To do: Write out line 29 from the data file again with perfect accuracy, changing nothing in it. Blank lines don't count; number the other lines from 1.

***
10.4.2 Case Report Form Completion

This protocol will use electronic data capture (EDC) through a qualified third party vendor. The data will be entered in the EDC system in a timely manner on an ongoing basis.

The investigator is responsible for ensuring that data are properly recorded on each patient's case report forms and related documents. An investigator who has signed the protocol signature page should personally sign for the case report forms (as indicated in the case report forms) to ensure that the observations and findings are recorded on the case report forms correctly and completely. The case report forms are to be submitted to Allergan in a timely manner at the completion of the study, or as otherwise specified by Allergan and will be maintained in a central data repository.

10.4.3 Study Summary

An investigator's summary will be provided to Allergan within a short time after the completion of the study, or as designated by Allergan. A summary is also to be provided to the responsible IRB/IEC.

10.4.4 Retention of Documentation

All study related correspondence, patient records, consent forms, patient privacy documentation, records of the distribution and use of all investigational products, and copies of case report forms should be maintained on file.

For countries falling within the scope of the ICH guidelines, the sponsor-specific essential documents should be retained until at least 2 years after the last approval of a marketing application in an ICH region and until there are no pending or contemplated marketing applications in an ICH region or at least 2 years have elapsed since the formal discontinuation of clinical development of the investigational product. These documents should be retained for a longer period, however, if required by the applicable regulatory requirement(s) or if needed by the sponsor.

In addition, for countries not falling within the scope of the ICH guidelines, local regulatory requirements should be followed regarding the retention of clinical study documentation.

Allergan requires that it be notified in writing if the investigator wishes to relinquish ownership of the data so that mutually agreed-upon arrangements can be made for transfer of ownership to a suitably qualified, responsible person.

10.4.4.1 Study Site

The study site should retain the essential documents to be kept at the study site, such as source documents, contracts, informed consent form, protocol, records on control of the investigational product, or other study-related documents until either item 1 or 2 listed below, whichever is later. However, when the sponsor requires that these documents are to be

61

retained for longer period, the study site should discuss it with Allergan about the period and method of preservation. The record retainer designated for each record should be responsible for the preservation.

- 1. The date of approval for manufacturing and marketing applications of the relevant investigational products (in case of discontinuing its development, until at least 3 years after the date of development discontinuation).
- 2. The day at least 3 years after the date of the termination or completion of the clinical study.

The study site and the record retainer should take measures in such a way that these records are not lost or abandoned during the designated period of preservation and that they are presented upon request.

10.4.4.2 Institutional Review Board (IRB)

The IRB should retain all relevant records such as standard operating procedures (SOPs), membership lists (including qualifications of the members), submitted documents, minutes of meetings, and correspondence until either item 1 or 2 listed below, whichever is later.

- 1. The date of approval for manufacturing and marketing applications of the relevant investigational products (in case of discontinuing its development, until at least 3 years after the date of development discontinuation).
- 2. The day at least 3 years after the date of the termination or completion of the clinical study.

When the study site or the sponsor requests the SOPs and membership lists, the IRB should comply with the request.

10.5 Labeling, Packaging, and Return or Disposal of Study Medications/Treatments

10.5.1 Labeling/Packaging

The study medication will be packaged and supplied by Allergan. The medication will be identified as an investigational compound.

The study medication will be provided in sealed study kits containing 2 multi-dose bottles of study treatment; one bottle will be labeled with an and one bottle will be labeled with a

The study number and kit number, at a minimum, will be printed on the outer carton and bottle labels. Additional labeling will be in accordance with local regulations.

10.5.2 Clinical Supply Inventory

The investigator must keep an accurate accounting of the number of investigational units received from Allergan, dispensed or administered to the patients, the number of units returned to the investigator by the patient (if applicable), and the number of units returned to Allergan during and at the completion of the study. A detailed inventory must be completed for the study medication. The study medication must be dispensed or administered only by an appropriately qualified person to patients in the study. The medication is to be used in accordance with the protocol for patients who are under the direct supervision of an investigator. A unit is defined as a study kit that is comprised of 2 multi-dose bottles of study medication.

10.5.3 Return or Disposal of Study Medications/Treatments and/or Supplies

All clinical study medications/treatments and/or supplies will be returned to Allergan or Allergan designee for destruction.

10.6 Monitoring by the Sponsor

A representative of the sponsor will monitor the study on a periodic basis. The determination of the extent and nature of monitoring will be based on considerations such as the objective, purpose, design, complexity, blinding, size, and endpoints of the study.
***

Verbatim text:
The investigator must keep an accurate accounting of the number of investigational units received from Allergan, dispensed or administered to the patients, the number of units returned to the investigator by the patient (if applicable), and the number of units returned to Allergan during and at the completion of the study. A detailed inventory must be completed for the study medication. The study medication must be dispensed or administered only by an appropriately qualified person to patients in the study. The medication is to be used in accordance with the protocol for patients who are under the direct supervision of an investigator. A unit is defined as a study kit that is comprised of 2 multi-dose bottles of study medication.